Fire crews knock down mobile home blaze

Fire crews battle a blaze in a single-wide mobile home on Cascade Street Thursday night.

Photo by Adam Lapierre.
Fire crews battle a blaze in a single-wide mobile home on Cascade Street Thursday night.

Crews from numerous local fire agencies responded to a mobile home fire in the 1800 block Cascade Street Thursday night.

Firefighters received the call for the fire at about 8:30 p.m. and arrived at the mobile home park behind Big Gym to find smoke and flames coming from the windows of a single-wide trailer in the park.

The home was unoccupied at the time of the fire and the resident was out of town in Mexico.

While fire crews battled the blaze Hood River Police shut down several blocks of Cascade Street to allow emergency vehicles in and out of the scene and allow the laying of a hose line.

According to Hood River Fire Chief Devon Wells, firefighters were only able fight the fire from the outside due to unsafe floor conditions in the home.

In addition to Hood River Fire, West Side Fire, Cascade Locks Fire and EMS, Wy’east Fire District and Mid-Columbia Fire and Rescue also assisted in responding to the blaze. Capt. Manuel Irusta of Hood River Fire served as the incident commander.

The fire was reported by residents of the houses sitting above the trailer park and Wells said that by the time fire crews arrived, the interior of the building was fully engulfed.

“In a small single-wide like that the fire gets contained (like it’s) inside a pop can, pretty much,” he said. “It’s real hot inside and once it breaks through a window or door, it’s off to the races.”

Wells said that on many responses the outside agencies are either sent home fairly quickly or turned around while en route, but in this case “we actually used everybody.”

The closest fire hydrant to the scene was across the street and over a block away. That led to the Cascade closure and the firefighters having to rely on tank water for the early portion of the battle.

After three hours the fire was knocked down and most of the responders were able to leave the scene.

Wells said that firefighters conducted a smoke detector campaign in the mobile home park a few years ago and actually remembered the layout of the burning home from that campaign.

Additionally, with dense smoke rolling over parts of the park, fire crews were able to get audible confirmation that the smoke alarm campaign had been successful.

The cause of the fire remains under investigation. Hood River Fire Marshall Peter Mackwell and West Side Fire Marshall Jim Trammel are leading that investigation.

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Parkdale third graders sing "12 Disaster Days of Christmas"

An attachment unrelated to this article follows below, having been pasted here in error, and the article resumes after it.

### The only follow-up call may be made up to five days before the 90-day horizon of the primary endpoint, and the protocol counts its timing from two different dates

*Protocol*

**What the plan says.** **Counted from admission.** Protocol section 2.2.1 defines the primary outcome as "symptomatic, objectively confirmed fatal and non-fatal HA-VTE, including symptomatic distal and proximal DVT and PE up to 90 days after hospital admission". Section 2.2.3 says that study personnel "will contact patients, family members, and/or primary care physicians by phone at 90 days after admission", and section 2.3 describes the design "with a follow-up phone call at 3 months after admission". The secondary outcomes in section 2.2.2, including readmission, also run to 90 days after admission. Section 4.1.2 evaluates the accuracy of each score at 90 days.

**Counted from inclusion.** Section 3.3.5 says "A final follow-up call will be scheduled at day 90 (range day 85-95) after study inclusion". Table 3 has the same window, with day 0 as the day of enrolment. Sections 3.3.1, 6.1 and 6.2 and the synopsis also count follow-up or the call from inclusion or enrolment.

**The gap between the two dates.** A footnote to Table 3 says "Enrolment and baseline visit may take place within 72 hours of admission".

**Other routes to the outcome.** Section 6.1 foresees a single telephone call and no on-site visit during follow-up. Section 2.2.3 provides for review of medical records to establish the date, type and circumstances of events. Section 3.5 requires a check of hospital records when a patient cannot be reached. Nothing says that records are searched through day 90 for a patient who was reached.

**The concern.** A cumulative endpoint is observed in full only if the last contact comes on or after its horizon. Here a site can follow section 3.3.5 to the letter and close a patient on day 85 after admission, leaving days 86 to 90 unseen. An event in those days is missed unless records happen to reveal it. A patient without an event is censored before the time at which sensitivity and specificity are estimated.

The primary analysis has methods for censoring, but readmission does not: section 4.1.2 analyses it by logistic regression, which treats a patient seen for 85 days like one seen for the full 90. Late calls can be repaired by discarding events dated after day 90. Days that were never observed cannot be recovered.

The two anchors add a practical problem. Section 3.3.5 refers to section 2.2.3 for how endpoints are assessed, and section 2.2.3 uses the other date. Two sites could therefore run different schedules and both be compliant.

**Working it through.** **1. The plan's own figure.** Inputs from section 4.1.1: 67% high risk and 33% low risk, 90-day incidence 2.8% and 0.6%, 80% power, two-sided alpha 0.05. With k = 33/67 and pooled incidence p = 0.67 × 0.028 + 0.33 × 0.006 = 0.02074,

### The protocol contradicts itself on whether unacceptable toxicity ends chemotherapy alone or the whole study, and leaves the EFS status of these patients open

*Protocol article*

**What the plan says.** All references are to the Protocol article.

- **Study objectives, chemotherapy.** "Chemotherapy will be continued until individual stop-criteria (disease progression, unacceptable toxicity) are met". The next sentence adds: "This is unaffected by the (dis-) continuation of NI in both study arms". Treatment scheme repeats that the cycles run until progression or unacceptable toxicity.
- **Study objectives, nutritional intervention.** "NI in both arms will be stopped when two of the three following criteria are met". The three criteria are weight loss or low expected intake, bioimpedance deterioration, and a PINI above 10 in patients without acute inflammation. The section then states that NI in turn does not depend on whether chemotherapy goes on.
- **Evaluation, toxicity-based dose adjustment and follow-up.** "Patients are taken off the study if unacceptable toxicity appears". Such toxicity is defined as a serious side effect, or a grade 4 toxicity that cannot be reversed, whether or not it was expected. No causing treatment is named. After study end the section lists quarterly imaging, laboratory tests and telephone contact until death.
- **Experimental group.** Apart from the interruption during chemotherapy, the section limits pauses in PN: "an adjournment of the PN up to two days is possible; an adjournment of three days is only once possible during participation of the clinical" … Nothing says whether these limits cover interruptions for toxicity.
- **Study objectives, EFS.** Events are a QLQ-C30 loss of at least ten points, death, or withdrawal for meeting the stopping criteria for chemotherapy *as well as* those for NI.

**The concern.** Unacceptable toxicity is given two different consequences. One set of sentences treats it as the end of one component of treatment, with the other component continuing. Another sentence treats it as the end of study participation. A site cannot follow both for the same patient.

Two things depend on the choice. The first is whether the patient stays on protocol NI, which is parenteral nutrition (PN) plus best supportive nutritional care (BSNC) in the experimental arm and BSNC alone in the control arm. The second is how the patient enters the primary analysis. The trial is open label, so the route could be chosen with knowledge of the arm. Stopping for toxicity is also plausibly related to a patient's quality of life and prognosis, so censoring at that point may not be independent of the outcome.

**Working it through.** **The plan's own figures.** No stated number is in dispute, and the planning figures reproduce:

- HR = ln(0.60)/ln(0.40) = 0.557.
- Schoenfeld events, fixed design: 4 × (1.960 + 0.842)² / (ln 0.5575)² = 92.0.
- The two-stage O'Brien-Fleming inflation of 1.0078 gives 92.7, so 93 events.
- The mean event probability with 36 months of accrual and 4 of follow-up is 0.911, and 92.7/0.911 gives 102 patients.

Welcome to your sing-able Christmas gift list. What follows is an emergency rendition of “12 Days of Christmas” – for outfitting your home or car in case of snow storm, earthquake, flood or other emergency. Read it as a simple list, or sing it to the tune of “12 Days” – you know, as in “ … and a partridge in a pear tree…” Not to make light of it, but the song is a familiar framework for a set of gift ideas that you could consider gathering together, even if the recipient already owns items such as a bunch of coats, tire chains and flashlights. Stores throughout the Gorge are stocked up on all these items. Buying all 12 days might be prohibitive, but here are three ideas for checking any of the dozen off your list (notations follow, 1-12.) The gift items needed to stay warm, dry and safe are also coded to suggest items in your abode (A) in your car (C) or both (B). 12 Gallons of Water (A) 11 Family meals (B) 10 Cans of propane (A) 9 Hygiene bags (B) 8 Packs of batteries (A) 7 Spare coats (B) 6 Bright red flares (C) 5 Cozy blankets (B) 4 Tire chains (C) 3 Flashlights (B) 2 cell phone chargers (B) 1 And a crush-proof first aid kit (B) Price ranges? Here’s a few quotes for days Three, Two, Four and Nine: n A family gift of flashlights (three will run $15-30, Hood River Supply, Tum-A-Lum) n Cell phone chargers (two will run $30-60) n Tire chains (basic set, $30, Les Schwab, returnable if unused for the winter) n Family meals ($100 or so should cover the basics for three or four reasonably well-fed days) n The home kit should be kept in a handy place near an exit, and remember that water needs to be replenished every few months. If you have a solid first aid kit already, switch out the gift idea with “and-a-sto-o-u-t- tub-for it-all …” Otherwise, it’s a case of assembling your home or car kits and making sure all members of the family know what the resources are and how to use them (ie flares and propane). Emergency situations are at worst life-threatening, at best deeply uncomfortable if you and your family are left without power for an extended period, or traveling and find yourself in a situation where you need to wait out a storm, lengthy traffic delay, or other crisis. Notes on the 12 gift ideas: 12 – Gallons of water: that’s one per person in a four-member family to last for three days, the recommended minimum to be prepared for utility outages. 11 – Easy-open packaged goods, energy bars, dried food and nuts are good things to include for nutrition. Think of what your family of four needs for three days to stay fortified and hydrated (see number 12). Can-opener also recommended 10 – If you have a propane camping stove, keep extra fuel handy. 9 – Hygiene bags: put packaged moistened towelettes, toilet paper, and plastic ties in large garbage bags (for personal sanitation) Resource list courtesy of Hood River County Emergency Management, Barbara Ayers, manager/ 541-386-1213. The county also reminds residents to Get a Kit, Make A Plan to connect your family if separated, and Stay Informed. See to opt-in for citizen alerts. Enlarge

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